Education

Junior Uni Campus, designed 2013 by the Wuppertal Architects Goedeking& Niedworok GER Wuppertal Junioruni 005 2016.jpg
Junior Uni Campus, designed 2013 by the Wuppertal Architects Goedeking& Niedworok
View from the university canteen in direction of the west part of Wuppertal-Elberfeld GER Wuppertal Unimensa 002 2014.jpg
View from the university canteen in direction of the west part of Wuppertal-Elberfeld

Four institutions of higher education are in Wuppertal.

The privately financed Junior Uni is a unique German initiative to educate youth from the age of 4 to 18 in science outside the school program. [9]

Politics

Mayor

The current Mayor of Wuppertal is Uwe Schneidewind of Alliance 90/The Greens, who was elected in 2020. The most recent mayoral election was held on 13 September 2020, with a runoff held on 27 September, and the results were as follows:

CandidatePartyFirst roundSecond round
Votes %Votes %
Uwe Schneidewind Alliance 90/The Greens 50,21840.852,43953.5
Andreas Mucke Social Democratic Party 45,52437.045,64546.5
Marcel Hafke Free Democratic Party 9,0577.4
Bernhard Sander The Left 5,9414.8
Panagiotis Paschalis Independent 4,2953.5
Henrik Dahlmann Free Voters 4,0453.3
Mira Lehner Die PARTEI 4,0203.3
Valid votes123,10098.898,08499.2
Invalid votes1,5411.27620.8
Total124,641100.098,846100.0
Electorate/voter turnout265,74846.9265,74837.2
Source: State Returning Officer

City council

The Wuppertal city council governs the city alongside the Mayor. The most recent city council election was held on 13 September 2020, and the results were as follows:

PartyVotes %+/-Seats+/-
Social Democratic Party (SPD)35,65328.9Decrease2.svg 1.123Increase2.svg 4
Christian Democratic Union (CDU)29,79024.2Decrease2.svg 4.920Increase2.svg 1
Alliance 90/The Greens (Grüne)24,12119.6Increase2.svg 4.616Increase2.svg 6
Free Democratic Party (FDP)8,8717.2Increase2.svg 1.76Increase2.svg 2
The Left (Die Linke)8,1526.6Decrease2.svg 1.45±0
Alternative for Germany (AfD)7,5296.1Increase2.svg 3.75Increase2.svg 3
Voters' Association for Wuppertal (WfW)3,5812.9Decrease2.svg 1.82Decrease2.svg 1
Die PARTEI (PARTEI)3,3462.7New2New
Pro Wuppertal 1,7611.4Decrease2.svg 1.11Decrease2.svg 1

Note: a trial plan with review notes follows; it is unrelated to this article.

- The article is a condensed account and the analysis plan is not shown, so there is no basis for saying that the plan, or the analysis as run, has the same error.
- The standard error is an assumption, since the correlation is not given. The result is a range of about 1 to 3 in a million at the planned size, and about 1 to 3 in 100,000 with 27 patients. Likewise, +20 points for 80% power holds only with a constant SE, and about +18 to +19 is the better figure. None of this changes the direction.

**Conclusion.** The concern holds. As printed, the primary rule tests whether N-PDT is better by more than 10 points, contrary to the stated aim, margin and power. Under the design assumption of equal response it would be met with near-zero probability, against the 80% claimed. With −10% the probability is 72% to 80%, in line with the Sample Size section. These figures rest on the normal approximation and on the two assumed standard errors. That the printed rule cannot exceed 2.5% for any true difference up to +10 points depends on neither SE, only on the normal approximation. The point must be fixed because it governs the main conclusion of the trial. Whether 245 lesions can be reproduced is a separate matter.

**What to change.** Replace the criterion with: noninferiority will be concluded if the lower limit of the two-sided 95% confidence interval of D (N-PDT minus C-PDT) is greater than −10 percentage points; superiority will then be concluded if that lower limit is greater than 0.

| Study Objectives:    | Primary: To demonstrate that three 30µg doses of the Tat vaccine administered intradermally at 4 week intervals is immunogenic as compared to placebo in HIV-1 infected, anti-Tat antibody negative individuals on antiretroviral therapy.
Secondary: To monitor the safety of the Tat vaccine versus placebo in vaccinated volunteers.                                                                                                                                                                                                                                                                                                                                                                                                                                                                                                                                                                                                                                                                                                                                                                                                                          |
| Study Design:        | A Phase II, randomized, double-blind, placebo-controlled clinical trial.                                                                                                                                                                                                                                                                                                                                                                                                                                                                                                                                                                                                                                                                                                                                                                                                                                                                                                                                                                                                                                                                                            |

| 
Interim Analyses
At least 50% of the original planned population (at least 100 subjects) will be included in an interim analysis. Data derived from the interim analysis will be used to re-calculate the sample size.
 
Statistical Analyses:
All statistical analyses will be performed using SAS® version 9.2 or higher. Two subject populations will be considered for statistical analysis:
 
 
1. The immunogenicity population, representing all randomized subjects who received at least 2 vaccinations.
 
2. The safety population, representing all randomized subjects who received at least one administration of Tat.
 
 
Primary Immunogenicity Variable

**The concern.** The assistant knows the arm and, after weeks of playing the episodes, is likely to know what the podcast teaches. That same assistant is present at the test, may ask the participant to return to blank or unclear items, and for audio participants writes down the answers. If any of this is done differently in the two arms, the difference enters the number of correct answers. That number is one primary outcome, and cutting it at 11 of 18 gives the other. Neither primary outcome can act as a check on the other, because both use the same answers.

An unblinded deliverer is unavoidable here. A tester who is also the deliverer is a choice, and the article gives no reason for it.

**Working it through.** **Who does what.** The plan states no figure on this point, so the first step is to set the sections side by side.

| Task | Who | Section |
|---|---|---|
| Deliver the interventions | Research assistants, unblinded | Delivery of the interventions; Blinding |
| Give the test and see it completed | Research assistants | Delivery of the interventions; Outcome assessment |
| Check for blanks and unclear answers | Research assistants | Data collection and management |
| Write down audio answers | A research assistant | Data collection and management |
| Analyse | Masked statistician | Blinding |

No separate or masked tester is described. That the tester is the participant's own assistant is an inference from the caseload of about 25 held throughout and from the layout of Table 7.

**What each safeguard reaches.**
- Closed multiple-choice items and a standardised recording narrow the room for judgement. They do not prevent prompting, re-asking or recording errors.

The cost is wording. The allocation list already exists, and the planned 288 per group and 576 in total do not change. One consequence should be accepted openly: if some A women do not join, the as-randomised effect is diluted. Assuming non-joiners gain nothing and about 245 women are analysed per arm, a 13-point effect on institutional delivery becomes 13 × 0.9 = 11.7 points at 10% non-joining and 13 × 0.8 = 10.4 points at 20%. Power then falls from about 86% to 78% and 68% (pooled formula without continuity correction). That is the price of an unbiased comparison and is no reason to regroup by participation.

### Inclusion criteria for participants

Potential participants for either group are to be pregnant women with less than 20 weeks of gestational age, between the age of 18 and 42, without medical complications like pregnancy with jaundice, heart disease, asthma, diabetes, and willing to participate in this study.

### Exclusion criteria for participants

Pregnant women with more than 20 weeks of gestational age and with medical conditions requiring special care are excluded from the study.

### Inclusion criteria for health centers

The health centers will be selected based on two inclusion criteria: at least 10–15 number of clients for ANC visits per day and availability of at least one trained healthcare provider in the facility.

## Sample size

Human Environment Animal Protection (Tierschutz)3650.3New0New
V-Partei³ 360.0New0New
Valid votes123,20598.9
Invalid votes1,3641.1
Total124,569100.080Increase2.svg 14
Electorate/voter turnout265,74846.9Increase2.svg 1.9
Source: State Returning Officer

Transport

Railways

Central Station Wuppertal Doppersberg 2018 129.jpg
Central Station

Wuppertal is well connected to the rail network. The town lies on the Cologne–Hagen and the Düsseldorf–Hagen railway lines, and is a stop for long-distance traffic. The central station is located in the district of Elberfeld. Regionalbahn trains and some Regional-Express trains also stop at Oberbarmen, Barmen, Ronsdorf and Vohwinkel. There are also S-Bahn stations in Langerfeld, Unterbarmen, Steinbeck, Zoologischer Garten and Sonnborn.

The rail services that operate on the mainline through the valley are the RE 4 (Wupper-Express), RE 7 (Rhein-Münsterland-Express), RE 13 (Maas-Wupper-Express), RB 48 (Rhein-Wupper Bahn) and four Rhine-Ruhr S-Bahn services: the S 7, S 8, S 9 and S 68 (peak hours only). Every 30 minutes, it is served by a long-distance (Intercity-Express, InterCity, EuroCity or City Night Line) service in each direction.

With the exception of the line from Wuppertal to Solingen (operated as the S 7) and the Prince William Railway to Essen (now S-Bahn line S 9), all of the branch lines connecting to main line in the city of Wuppertal are now closed. This includes, among others, the Düsseldorf-Derendorf–Dortmund Süd railway (the Wuppertaler Nordbahn), the Burgholz Railway, the Wuppertal-Wichlinghausen–Hattingen railway, the Wupper Valley Railway and the Corkscrew Railway. Thus, there were once 31 stations in the Wuppertal area, including nine stations on the mainline. Nowadays only ten are serviced any more.

Wuppertal Hauptbahnhof is the location of the lost luggage services for Deutsche Bahn. [10]